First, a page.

Autism spectrum disorders (ASD) affect about 9 to 161 in 10,000 children worldwide(1). The Center for Disease Control and Prevention estimates at it could be as high as 3% of children(2). It is a collection of conditions that affect how children interact and communicate. Some children may also have a range of other disabilities including speech disturbances, repetitive and/or compulsive behaviours, hyperactivity, anxiety, and difficulty to adapt to new environments, and learning difficulties.
A research collaboration between the United Kingdom and Italian scientists found higher levels of the following chemicals in the blood and urine of children with ASD: advanced glycation endproducts (AGEs), Nε-carboxymethyl-lysine (CML) and Nω-carboxymethylarginine (CMA), and increased oxidation damage marker, dityrosine (DT)(3).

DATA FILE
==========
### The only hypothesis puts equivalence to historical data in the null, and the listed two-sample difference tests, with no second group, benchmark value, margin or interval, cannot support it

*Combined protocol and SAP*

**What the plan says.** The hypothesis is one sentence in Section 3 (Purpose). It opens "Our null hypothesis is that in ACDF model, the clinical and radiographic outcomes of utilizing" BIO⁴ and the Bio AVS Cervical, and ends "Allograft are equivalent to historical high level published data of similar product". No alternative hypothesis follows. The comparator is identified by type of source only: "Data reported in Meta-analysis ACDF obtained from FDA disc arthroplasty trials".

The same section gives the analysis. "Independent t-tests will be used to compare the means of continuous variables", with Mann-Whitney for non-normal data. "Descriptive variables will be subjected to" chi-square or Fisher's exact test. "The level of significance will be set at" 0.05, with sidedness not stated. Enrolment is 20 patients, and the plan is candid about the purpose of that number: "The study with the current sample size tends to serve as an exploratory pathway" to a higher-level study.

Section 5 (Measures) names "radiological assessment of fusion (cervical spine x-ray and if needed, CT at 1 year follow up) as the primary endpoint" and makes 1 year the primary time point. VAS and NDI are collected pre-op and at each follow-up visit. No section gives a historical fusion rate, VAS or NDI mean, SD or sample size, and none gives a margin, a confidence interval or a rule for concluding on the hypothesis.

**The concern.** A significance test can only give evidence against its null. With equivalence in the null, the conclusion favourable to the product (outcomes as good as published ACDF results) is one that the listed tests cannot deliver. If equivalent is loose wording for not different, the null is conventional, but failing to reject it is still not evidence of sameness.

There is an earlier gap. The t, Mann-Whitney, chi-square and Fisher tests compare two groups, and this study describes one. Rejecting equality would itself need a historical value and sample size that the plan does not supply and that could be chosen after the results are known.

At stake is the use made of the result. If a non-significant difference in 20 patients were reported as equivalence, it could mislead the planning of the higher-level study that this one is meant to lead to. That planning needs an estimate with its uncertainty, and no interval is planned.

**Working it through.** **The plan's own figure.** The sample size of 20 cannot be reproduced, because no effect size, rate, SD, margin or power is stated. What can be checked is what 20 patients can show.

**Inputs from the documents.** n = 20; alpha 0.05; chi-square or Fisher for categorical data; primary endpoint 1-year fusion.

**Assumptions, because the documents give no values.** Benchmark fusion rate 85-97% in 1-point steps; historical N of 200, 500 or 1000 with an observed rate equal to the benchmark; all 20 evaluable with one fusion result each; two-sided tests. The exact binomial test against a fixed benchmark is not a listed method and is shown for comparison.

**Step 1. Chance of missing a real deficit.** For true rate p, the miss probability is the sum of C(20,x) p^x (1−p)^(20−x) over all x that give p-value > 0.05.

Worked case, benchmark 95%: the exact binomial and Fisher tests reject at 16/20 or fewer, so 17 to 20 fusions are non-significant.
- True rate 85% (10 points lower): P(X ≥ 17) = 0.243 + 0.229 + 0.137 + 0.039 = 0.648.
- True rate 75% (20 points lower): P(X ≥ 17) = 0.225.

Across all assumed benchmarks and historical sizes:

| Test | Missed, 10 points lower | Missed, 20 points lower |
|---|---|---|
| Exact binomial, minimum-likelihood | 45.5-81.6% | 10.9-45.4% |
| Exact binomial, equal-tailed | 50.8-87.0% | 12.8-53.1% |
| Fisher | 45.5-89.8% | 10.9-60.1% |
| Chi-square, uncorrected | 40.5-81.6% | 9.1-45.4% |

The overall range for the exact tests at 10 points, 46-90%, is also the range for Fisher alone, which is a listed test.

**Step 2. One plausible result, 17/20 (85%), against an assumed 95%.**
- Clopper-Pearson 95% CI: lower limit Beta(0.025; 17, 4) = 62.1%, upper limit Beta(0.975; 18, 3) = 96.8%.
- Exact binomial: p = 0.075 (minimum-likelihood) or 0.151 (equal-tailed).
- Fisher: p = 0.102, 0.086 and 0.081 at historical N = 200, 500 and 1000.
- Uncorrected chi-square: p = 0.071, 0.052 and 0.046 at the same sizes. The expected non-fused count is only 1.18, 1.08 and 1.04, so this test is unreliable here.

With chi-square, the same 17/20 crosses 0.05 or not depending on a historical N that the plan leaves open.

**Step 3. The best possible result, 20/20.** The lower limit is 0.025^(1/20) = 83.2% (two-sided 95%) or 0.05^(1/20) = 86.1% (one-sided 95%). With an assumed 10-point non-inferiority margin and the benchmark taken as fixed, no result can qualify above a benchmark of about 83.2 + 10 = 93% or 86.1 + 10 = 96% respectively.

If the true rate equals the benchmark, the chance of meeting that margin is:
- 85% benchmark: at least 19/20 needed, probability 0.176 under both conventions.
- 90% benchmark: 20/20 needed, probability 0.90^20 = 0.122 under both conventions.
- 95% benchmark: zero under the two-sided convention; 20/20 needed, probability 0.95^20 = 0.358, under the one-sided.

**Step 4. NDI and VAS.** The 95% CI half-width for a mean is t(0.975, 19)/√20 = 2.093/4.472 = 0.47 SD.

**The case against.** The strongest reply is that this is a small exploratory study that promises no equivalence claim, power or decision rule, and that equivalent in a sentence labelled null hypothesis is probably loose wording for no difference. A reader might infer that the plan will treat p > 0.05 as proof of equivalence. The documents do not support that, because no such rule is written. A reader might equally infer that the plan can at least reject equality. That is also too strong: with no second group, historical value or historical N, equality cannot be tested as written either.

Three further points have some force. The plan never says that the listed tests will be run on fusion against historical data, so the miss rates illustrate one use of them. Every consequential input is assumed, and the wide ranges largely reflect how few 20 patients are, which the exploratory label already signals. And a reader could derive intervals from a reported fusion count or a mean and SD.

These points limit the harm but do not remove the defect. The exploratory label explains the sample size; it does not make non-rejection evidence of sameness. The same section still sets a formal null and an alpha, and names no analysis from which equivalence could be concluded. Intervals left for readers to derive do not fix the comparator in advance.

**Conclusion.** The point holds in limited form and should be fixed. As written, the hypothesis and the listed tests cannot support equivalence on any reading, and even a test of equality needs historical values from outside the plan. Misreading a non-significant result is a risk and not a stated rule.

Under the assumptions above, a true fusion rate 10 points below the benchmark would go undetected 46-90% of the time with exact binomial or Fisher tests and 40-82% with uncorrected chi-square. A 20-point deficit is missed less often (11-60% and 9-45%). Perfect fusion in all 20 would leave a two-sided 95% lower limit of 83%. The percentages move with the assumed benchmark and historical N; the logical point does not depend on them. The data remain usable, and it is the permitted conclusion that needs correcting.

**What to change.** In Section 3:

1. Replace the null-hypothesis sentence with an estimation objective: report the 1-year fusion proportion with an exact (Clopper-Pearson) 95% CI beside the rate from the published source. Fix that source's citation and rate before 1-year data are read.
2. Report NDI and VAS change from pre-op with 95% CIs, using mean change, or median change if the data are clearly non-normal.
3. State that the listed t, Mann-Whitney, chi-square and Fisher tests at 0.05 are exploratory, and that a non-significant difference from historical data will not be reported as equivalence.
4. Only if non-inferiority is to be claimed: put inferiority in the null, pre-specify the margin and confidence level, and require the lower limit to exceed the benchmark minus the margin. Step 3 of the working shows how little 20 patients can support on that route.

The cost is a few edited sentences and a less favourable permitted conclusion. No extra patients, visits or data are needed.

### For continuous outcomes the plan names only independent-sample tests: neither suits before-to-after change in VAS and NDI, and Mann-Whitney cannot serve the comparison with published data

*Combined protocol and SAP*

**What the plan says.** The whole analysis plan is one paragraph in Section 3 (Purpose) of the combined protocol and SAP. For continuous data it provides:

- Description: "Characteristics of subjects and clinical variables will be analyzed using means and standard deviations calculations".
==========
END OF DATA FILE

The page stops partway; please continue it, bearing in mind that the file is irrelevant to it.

This test presents the possibility of a quicker diagnosis of ASD, thereby allowing children to get the help they need earlier. Currently, if a parent thinks that their child has autism, they must wait until the child is old enough to undertake a series of communication and behavioural assessments. This method may not give an accurate diagnosis due to the complex nature of ASD. However, a blood or urine test could give a definitive diagnosis within a few days.